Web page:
(updated below - Update II)
On May 13, when Obama announced he would attempt to suppress prisoner abuse photos on the ground that their release would inflame anti-American sentiment, I wrote:
Think about what Obama's rationale would justify. Obama's claim . . . means we should conceal or even outright lie about all the bad things we do that might reflect poorly on us. For instance, if an Obama bombing raid slaughters civilians in Afghanistan (as has happened several times already), then, by this reasoning, we ought to lie about what happened and conceal the evidence depicting what was done -- as the Bush administration did -- because release of such evidence would "would be to further inflame anti-American opinion and to put our troops in greater danger." Indeed, evidence of our killing civilians in Afghanistan inflames anti-American sentiment far more than these photographs would. Isn't it better to hide the evidence showing the bad things we do?
Last Friday, when yet another dispute arose between local Afghan officials and the U.S. military over whether a U.S. airstrike caused a large number of civilian deaths, I wrote a post entitled "Should the U.S. also suppress evidence of civilian deaths in Afghanistan?" and asked:
Using the standard that is now so accepted across the political spectrum in Washington -- information that will inflame anti-American sentiment should be suppressed rather than disclosed so at to not endanger our troops -- isn't it better if we just cover-up, rather than learn the truth about, the civilian deaths we caused in Afghanistan? After all, news reports of dead Afghan women and children at the hands of American bombs obviously inflame anti-American sentiment and Endanger Our Troops at least as much as the disclosure of some additional torture photos would. By the prevailing reasoning of Washington, shouldn't we want our government to hide the truth about what we did -- lest anti-American anger and the risk of attack on Our Troops increase? Isn't that the noble anti-transparency principle we're now endorsing?
Pentagon wavers on release of report on Afghan attack
WASHINGTON — Defense Department officials are debating whether to ignore an earlier promise and squelch the release of an investigation into a U.S. airstrike last month, out of fear that its findings would further enrage the Afghan public, Pentagon officials told McClatchy Monday.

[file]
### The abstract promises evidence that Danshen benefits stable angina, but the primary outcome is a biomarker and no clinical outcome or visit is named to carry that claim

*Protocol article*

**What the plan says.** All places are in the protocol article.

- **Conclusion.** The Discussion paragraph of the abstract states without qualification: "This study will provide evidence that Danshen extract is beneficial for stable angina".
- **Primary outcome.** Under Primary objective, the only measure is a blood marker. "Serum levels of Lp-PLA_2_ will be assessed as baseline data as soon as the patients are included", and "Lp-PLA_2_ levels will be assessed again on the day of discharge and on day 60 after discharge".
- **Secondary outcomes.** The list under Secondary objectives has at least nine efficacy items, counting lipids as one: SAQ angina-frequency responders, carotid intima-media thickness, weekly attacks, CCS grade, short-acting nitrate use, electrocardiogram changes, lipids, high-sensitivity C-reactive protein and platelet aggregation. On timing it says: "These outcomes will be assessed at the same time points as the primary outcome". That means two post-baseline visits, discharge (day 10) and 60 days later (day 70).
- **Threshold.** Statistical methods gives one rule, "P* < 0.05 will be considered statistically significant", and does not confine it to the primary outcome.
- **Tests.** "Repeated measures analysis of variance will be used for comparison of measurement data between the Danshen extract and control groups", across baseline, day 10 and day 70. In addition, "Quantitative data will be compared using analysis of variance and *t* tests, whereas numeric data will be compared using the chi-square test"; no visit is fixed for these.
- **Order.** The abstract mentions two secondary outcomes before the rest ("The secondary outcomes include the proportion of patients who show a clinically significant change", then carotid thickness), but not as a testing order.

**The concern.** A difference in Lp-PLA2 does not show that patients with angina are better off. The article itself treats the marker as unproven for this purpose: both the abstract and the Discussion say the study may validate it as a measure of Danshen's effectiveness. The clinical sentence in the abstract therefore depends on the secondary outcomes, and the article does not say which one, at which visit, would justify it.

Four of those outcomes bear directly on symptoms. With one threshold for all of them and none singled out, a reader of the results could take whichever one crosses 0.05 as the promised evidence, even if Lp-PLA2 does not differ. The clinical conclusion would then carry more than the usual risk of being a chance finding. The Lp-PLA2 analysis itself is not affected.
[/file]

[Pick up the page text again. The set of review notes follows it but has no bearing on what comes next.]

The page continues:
The military promised to release the report shortly after the May 4 air attack, which killed dozens of Afghans, and the Pentagon reiterated that last week. U.S. officials also said they'd release a video that military officials said shows Taliban fighters attacking Afghan and U.S. forces and then running into a building. Shortly afterward, a U.S. aircraft dropped a bomb that destroyed the building.
However, a senior defense official told McClatchy Monday: "The decision (about what to release) is now in limbo."
Pentagon leaders are divided about whether releasing the report would reflect a renewed push for openness and transparency about civilian casualties or whether it would only fan Afghan outrage and become a Taliban recruiting tool just as Army Lt. Gen. Stanley McChrystal takes command of U.S. forces in Afghanistan.
Two U.S. military officials told McClatchy that the video shows that no one checked to see whether any women or children were in the building before it was bombed. The report acknowledges that mistakes were made and that U.S. forces didn't always follow proper procedures, but it does little to reassure Afghans that the U.S. has done enough to avoid repeating those mistakes.